Millennials are big on microfinance, and microphilanthropy.
Microfinance is most simply thought of as providing — and managing — small loans or financial services to poor individuals or small communities who otherwise wouldn’t ever get on a regular bank’s radar screen.
Microphilanthropy is similar — philanthropy aimed at helping meet the needs of poor individuals or small organizations that otherwise might get the attention of many large non-profit, humanitarian organizations.
There’s a crisis of confidence in microfinance right now, usually, inaccurately, personified in the recent trials and tribulations of the Nobel Peace Prize-winning economist Muhammad Yunus.
The real crisis is not so much about Yunus as it is due to the rising commercialization and emphasis on profits in this financial scheme. Yunus has criticized some microfinance organizations for acting like “loan sharks,” for losing their focus on the true mission of microfinance — to help people get themselves out of the cycle of poverty.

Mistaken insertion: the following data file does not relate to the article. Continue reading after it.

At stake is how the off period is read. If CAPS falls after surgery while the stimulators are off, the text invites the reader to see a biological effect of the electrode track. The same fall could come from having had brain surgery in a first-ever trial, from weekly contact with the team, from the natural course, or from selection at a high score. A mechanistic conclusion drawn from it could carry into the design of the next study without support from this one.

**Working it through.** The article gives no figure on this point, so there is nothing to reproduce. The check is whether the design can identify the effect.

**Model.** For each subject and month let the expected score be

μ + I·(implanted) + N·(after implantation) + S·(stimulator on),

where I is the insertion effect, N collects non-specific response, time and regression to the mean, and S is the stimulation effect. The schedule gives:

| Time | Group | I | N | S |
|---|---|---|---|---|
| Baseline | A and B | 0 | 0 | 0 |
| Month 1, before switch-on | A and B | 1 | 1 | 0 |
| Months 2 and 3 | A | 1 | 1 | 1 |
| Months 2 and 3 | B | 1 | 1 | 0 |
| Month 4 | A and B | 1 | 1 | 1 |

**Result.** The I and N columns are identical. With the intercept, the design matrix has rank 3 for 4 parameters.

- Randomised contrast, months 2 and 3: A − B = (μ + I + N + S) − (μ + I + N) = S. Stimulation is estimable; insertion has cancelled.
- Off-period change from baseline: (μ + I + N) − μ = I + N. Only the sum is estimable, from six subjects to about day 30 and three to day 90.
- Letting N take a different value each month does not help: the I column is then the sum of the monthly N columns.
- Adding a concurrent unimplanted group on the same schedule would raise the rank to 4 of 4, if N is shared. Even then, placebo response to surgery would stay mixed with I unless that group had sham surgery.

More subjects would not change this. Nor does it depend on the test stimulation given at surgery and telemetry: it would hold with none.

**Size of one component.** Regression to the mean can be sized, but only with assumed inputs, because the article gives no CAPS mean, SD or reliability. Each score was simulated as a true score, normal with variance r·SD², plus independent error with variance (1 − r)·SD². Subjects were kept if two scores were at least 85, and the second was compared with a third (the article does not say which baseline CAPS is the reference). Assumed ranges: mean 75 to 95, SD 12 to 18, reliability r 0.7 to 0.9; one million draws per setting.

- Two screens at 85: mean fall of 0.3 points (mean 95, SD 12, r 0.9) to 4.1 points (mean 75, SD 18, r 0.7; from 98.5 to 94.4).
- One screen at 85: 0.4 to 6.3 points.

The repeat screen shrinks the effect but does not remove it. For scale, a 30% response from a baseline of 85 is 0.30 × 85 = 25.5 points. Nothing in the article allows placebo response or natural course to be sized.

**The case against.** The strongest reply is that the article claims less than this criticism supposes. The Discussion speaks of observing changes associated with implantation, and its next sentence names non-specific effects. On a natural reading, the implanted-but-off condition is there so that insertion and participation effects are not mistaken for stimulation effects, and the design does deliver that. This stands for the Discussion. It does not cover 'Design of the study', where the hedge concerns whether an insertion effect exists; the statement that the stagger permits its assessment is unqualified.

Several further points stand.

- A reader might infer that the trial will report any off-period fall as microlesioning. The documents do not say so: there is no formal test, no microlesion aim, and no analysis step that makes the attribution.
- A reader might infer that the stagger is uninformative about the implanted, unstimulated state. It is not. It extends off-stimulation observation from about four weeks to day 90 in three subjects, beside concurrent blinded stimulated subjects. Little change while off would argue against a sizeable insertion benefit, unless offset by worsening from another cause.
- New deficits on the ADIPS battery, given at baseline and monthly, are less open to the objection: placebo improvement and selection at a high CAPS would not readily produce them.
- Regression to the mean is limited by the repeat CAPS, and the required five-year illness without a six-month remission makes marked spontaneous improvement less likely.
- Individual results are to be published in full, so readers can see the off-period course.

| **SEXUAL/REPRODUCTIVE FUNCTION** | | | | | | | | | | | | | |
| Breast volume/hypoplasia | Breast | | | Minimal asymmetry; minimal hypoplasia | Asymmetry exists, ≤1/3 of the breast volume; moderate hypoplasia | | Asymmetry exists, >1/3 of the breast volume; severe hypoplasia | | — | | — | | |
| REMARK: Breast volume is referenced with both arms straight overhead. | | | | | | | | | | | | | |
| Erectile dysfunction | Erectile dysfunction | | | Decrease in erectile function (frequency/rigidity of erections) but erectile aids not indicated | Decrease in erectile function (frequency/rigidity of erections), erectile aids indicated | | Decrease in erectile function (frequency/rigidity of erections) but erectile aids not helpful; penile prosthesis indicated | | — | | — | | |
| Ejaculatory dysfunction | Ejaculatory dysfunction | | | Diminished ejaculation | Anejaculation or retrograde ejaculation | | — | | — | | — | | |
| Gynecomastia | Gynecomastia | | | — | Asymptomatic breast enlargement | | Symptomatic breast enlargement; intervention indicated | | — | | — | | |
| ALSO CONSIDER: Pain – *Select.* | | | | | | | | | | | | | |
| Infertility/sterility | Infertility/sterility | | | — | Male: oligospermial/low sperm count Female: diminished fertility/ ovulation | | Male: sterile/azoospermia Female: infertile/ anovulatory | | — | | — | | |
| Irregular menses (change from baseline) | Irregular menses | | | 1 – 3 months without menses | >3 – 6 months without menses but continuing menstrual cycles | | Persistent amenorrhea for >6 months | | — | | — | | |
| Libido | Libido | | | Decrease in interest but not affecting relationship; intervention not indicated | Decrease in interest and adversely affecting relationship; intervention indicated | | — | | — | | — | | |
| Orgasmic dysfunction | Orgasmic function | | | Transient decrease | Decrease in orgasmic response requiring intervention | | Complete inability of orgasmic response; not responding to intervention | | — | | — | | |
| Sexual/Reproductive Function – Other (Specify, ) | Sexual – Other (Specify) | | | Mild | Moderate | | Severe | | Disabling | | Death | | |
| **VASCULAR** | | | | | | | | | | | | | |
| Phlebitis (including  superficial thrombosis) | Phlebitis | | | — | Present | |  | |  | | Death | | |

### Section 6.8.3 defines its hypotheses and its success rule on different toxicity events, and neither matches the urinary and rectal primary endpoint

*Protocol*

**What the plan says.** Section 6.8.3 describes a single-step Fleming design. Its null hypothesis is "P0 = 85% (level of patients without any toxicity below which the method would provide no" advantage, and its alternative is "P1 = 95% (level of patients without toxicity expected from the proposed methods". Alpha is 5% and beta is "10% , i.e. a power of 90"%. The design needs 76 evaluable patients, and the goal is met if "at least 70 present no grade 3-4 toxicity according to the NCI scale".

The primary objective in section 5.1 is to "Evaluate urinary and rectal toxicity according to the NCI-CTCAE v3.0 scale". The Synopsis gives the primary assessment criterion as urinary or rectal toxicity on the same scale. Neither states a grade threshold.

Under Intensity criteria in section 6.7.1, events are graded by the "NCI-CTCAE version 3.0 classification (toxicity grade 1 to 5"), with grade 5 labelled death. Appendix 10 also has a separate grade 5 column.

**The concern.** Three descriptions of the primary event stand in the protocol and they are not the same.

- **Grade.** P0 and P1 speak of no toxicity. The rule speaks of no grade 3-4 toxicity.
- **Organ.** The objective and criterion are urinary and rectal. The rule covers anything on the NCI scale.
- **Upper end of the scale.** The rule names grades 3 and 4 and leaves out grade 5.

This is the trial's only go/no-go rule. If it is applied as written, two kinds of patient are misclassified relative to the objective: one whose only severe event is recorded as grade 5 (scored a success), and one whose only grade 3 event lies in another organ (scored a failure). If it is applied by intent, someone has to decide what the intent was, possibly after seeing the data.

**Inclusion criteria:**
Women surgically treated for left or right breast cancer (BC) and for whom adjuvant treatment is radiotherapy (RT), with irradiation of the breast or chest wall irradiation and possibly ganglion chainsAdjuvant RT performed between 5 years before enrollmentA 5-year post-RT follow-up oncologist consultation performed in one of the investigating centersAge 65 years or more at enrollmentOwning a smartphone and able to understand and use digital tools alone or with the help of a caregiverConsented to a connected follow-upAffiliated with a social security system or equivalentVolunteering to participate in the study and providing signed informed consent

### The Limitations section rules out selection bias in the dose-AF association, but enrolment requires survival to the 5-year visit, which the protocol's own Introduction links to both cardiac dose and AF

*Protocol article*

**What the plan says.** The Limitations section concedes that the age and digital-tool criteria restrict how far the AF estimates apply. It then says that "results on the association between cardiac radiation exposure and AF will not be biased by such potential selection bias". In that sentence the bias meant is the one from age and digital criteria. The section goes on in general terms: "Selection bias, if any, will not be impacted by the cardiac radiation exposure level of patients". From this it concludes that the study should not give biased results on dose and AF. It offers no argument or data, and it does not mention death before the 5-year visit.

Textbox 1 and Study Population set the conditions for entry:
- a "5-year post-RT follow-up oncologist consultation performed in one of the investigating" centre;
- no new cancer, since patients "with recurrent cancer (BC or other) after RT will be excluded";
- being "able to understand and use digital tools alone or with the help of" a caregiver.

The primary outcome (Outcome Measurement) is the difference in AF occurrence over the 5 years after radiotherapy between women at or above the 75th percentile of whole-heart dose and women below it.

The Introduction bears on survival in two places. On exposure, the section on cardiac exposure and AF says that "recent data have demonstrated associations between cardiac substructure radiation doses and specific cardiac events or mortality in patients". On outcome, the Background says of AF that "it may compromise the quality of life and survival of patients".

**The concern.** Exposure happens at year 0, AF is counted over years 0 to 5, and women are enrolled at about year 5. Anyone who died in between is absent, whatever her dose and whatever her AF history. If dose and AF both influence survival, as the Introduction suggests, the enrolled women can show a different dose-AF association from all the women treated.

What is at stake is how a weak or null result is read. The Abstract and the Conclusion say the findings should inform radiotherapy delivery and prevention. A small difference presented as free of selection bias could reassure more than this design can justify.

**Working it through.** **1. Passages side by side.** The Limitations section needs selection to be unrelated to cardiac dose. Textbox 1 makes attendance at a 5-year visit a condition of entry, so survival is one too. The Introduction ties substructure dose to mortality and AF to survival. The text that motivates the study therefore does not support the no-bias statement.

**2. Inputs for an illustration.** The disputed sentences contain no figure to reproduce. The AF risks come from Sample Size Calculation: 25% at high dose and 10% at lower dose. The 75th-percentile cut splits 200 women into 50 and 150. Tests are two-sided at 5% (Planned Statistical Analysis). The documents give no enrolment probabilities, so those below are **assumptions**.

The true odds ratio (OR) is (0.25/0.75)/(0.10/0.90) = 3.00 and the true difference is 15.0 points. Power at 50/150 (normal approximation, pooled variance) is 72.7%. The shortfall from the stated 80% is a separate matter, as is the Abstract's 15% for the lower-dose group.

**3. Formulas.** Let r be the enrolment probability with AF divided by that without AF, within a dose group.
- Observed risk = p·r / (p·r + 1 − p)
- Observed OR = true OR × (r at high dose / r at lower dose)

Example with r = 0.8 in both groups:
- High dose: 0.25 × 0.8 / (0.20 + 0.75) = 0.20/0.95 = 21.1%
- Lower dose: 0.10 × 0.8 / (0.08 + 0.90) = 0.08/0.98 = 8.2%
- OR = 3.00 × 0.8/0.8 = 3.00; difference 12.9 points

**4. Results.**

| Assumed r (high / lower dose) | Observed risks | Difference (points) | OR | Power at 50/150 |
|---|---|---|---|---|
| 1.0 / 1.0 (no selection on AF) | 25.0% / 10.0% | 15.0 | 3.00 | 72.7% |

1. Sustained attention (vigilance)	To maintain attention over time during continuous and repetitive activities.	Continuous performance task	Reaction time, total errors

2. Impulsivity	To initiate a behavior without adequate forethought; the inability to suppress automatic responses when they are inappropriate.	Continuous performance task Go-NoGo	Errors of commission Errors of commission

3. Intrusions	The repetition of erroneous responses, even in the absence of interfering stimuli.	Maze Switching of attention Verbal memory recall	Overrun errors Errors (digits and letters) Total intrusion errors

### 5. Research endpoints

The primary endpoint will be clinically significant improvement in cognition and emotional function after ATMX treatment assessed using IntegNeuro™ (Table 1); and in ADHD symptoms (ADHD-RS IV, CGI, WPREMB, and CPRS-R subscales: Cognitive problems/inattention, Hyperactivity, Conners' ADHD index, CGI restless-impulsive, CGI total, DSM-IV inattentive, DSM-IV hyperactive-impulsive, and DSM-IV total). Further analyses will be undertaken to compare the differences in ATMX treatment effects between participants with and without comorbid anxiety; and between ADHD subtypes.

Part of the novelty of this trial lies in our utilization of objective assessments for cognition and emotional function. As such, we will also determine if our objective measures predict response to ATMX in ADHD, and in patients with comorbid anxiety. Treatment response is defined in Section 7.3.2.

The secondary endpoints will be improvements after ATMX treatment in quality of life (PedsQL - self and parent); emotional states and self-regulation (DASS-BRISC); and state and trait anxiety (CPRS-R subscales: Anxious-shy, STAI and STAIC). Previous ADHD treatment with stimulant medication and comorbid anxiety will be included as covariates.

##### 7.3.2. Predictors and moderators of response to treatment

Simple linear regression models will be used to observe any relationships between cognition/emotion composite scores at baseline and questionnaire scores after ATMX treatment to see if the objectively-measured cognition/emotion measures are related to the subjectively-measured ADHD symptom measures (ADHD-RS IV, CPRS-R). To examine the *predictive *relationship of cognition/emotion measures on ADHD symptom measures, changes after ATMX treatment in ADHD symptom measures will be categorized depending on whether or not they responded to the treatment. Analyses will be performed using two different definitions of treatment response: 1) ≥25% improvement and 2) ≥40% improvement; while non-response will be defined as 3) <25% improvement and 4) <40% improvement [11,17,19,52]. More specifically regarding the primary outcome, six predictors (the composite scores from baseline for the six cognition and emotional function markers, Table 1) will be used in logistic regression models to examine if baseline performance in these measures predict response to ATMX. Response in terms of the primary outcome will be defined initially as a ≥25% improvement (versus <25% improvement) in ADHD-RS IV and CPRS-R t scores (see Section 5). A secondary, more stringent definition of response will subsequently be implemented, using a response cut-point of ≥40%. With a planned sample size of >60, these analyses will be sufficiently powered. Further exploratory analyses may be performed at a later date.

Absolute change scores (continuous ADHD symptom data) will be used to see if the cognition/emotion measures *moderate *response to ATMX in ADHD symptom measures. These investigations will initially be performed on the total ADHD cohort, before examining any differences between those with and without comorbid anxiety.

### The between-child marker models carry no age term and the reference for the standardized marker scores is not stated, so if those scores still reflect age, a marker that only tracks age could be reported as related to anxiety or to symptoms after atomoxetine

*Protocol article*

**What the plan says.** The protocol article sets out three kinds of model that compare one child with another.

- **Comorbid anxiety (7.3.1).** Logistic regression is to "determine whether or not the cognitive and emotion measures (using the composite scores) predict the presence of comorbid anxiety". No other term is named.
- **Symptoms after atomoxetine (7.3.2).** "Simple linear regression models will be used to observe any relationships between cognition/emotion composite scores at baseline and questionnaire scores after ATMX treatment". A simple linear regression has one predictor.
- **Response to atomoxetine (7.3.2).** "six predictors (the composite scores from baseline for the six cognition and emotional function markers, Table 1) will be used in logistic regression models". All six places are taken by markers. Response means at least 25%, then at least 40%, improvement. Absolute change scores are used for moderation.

Here are a few young people in Seattle who remain focused on the true mission.
1) Using tech-industry know-how to help the smallest needs: Nadia and Adnan Mahmud.
The Mahmuds are two impressive and almost accidental microphilanthropists. Their organization is called Jolkona, Bengali for “drop of water,” and until this past March was being run on laptops out of the Mahmud’s kitchen and assorted Seattle coffee houses.
Adnan and Nadia Mahmud, of Jolkona
Jolkona was created, I’m not kidding here, partly because Nadia didn’t want to walk back to her dorm room at UCLA and partly because Adnan didn’t want to deal with a lot of email. I’ll get to that in a second, but first let’s talk about what Jolkona does.
In a nutshell, Jolkona helps fund those kinds of projects or individual needs that are so small that the cost to administer them at most large non-profit organizations would be more than the amount of money needed. Jolkona also provides direct feedback so donors can see how their support makes a difference.